Combine both factors, and you have a recipe for misery. It's depressing seeing friends (and yourself) wasting time with unnecessary complexity.

Square wheels

However, even if it requires work, practice and dedication to reach a master level, I think that it's worth it. I'm certainly not a master, and yet I'm seeing benefits of this learning journey even when I'm not writing LISP code. Eric Raymond was right:

LISP is worth learning for a different reason — the profound enlightenment experience you will have when you finally get it. That experience will make you a better programmer for the rest of your days, even if you never actually use LISP itself a lot.

So go ahead and learn some Clojure, Haskell and Factor (for example). You don't need to spend a lot of time to get a feel of what's out there. You will be a better programmer anyway, and I think this is a worthwhile goal.

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On frameworks

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Frameworks remove your ability to solve your specific problems from first principles. They opt you out of innovation, simplicity & elegance — Steve Purcell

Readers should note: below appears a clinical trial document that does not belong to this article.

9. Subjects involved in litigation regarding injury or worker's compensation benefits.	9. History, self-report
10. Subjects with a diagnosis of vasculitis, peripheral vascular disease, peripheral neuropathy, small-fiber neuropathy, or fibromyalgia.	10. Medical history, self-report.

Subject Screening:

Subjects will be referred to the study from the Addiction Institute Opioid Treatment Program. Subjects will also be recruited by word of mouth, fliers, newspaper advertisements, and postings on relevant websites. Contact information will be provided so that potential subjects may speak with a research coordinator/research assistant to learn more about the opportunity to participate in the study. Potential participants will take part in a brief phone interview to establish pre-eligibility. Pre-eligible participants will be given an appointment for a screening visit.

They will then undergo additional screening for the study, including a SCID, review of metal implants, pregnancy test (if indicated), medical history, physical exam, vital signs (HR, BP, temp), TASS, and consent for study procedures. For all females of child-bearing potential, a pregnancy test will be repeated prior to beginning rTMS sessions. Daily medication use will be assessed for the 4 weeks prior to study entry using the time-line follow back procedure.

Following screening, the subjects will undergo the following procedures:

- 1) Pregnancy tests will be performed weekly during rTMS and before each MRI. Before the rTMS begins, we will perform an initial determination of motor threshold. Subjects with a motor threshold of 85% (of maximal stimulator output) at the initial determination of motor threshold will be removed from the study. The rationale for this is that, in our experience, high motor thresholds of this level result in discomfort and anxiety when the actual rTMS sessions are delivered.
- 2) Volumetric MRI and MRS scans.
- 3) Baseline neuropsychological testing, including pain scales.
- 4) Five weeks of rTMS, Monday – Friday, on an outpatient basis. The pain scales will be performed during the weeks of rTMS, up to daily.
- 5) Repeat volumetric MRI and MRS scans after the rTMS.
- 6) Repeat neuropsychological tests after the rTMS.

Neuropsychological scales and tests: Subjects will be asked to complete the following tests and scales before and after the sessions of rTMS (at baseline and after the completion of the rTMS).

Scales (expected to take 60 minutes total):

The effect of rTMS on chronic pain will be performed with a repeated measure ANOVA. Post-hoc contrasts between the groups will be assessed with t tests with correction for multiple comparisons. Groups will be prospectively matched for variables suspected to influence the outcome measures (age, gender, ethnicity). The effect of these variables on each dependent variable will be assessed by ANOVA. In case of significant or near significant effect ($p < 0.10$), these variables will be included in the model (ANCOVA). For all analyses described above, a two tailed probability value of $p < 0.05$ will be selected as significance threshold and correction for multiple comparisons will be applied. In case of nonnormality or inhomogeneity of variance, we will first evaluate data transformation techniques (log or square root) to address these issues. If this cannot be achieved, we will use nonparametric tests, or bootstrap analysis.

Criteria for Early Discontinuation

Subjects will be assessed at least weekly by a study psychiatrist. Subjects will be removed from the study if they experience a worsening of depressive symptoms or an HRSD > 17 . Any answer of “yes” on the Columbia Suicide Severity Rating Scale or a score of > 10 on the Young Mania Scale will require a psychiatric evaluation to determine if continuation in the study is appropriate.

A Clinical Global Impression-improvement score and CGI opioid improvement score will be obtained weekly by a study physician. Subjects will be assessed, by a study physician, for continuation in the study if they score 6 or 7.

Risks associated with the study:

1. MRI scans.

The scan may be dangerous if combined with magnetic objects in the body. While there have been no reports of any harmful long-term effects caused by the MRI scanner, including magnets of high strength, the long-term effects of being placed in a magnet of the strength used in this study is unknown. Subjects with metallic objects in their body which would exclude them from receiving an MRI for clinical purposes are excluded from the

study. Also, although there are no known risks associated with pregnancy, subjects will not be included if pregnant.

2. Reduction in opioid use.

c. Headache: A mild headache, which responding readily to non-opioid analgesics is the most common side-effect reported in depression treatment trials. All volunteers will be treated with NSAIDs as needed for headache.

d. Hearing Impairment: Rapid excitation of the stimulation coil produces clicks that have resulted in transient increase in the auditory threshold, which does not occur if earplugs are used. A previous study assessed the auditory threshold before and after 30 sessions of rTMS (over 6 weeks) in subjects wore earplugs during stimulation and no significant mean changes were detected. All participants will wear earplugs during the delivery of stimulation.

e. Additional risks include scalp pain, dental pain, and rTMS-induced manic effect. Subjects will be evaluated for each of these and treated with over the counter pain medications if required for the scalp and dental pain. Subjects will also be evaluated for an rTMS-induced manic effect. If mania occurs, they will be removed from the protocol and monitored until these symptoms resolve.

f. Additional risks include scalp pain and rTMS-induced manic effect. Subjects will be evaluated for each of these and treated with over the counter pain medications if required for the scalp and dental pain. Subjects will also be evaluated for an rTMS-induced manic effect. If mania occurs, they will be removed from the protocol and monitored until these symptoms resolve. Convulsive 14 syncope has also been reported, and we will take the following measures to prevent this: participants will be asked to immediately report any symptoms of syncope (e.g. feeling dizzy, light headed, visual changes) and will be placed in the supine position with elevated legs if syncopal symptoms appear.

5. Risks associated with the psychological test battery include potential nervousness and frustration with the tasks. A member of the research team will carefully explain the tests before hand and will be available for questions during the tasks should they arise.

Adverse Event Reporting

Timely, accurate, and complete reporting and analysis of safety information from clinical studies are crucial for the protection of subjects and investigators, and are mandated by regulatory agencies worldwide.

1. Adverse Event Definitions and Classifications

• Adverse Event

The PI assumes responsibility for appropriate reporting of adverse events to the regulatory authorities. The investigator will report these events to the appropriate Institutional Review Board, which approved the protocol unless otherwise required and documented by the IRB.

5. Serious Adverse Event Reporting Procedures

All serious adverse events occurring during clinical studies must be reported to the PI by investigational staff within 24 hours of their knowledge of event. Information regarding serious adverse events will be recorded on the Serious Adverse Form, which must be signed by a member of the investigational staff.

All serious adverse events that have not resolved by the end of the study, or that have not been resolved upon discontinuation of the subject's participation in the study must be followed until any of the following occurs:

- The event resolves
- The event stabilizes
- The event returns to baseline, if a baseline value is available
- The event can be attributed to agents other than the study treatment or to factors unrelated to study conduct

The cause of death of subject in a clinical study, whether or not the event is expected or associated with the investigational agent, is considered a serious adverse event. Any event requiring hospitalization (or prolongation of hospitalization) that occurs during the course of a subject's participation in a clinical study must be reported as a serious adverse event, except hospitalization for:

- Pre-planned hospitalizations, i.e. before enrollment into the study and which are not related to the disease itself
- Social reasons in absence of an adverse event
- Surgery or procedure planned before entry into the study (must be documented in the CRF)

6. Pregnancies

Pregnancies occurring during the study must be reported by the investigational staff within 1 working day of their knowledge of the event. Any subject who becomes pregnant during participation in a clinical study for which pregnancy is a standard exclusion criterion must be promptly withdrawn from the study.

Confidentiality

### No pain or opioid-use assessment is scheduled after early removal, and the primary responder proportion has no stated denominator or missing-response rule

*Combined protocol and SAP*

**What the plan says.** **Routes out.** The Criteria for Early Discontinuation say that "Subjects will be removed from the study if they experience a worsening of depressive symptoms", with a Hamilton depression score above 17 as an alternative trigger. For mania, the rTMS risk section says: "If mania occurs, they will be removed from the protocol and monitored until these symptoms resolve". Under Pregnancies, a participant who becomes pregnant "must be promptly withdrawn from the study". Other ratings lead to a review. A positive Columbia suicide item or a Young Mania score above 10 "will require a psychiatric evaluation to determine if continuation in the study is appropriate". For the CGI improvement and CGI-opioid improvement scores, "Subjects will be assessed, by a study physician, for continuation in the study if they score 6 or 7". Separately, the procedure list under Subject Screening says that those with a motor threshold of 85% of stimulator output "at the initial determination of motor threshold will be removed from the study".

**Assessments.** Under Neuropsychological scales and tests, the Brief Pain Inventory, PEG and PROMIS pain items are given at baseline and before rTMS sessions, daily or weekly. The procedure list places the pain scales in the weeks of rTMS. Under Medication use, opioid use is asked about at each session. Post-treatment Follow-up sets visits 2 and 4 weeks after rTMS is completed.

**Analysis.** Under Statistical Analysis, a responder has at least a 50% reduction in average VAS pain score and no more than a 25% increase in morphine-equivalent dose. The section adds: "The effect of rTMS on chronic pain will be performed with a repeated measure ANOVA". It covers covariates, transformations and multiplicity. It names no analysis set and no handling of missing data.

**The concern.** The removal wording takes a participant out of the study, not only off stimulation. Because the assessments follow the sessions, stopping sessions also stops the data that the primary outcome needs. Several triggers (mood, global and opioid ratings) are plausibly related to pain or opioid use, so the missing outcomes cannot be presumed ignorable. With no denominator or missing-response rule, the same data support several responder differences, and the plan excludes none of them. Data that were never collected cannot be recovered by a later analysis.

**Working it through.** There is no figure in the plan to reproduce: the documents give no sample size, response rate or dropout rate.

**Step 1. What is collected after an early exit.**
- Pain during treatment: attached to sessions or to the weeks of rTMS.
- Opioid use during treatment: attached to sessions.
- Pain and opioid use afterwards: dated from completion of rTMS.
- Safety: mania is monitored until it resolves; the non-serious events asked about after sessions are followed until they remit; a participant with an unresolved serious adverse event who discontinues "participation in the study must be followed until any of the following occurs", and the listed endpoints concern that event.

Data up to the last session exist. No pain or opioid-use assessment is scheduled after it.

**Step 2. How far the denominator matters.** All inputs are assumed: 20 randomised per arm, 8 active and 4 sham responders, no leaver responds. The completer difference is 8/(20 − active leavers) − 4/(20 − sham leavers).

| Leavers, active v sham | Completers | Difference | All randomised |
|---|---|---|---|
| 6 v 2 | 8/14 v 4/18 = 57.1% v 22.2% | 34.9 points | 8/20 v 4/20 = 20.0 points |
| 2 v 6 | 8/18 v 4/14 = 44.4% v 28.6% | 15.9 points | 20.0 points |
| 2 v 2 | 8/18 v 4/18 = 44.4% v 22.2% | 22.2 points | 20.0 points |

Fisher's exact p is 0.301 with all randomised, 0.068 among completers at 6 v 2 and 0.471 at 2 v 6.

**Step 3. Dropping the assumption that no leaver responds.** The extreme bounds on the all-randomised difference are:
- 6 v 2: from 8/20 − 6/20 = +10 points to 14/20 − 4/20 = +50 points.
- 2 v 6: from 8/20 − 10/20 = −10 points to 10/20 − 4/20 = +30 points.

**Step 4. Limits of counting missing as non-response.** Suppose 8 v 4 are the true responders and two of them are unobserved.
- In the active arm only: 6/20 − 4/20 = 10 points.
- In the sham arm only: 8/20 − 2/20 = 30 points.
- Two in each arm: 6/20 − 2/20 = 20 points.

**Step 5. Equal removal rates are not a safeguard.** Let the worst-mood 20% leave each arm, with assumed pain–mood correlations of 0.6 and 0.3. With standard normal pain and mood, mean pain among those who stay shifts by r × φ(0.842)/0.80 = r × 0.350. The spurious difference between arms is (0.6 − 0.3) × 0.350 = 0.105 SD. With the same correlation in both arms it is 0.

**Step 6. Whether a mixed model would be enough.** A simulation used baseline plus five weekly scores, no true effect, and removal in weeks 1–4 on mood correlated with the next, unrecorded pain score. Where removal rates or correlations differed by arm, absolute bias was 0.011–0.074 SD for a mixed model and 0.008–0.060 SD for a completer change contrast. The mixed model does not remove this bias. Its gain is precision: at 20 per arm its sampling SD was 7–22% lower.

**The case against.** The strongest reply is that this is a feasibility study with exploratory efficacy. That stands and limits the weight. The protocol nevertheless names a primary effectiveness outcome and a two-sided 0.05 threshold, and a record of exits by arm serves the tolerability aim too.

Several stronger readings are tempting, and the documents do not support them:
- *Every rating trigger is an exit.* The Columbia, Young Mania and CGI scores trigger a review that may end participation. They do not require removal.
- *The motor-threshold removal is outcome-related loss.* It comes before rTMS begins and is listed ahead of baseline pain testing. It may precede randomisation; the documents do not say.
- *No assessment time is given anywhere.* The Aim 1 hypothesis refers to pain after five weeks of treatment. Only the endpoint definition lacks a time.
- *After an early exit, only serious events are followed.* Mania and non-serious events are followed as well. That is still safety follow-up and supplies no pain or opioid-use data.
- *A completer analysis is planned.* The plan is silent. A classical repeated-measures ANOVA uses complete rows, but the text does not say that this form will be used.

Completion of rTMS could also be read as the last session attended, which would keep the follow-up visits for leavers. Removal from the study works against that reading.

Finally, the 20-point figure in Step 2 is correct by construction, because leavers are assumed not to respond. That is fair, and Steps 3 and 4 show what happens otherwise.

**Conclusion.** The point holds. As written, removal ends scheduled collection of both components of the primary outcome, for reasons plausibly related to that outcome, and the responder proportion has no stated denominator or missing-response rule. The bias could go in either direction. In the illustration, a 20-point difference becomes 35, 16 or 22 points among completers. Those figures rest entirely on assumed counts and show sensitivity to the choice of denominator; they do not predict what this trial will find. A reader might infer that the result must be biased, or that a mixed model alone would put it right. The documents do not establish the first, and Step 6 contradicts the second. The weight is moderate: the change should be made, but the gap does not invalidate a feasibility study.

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How to programmatically manage a Light Table-aware nREPL server

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Starting an nREPL server for a Clojure application is trivial if you use Leiningen:

lein repl

# or:

lein repl :headless

But what if you have an application deployed as a JAR (or WAR in an application server) and you want to have remote access to an nREPL server? Fortunately, it's easy to start one programmatically:

(require '[clojure.tools.nrepl.server :refer (start-server stop-server)])

; Starting an nREPL server is trivial:
(defonce nrepl-server (start-server :port 12345))

; So is stopping it:
(stop-server nrepl-server)

It works out of the box if you use Emacs with Cider to connect to it, but if you use Light Table, you need to add an additional nREPL middleware to support some functionality that LT needs to work properly. Again, this is easy if you use Leiningen: you just need to declare the dependency to the middleware and add some :repl-options:

(defproject some-awesome-thing "0.1.0-SNAPSHOT"
  :description "FIXME: write description"
  :dependencies [[org.clojure/clojure "1.5.1"]
                 [lein-light-nrepl "0.0.13"]]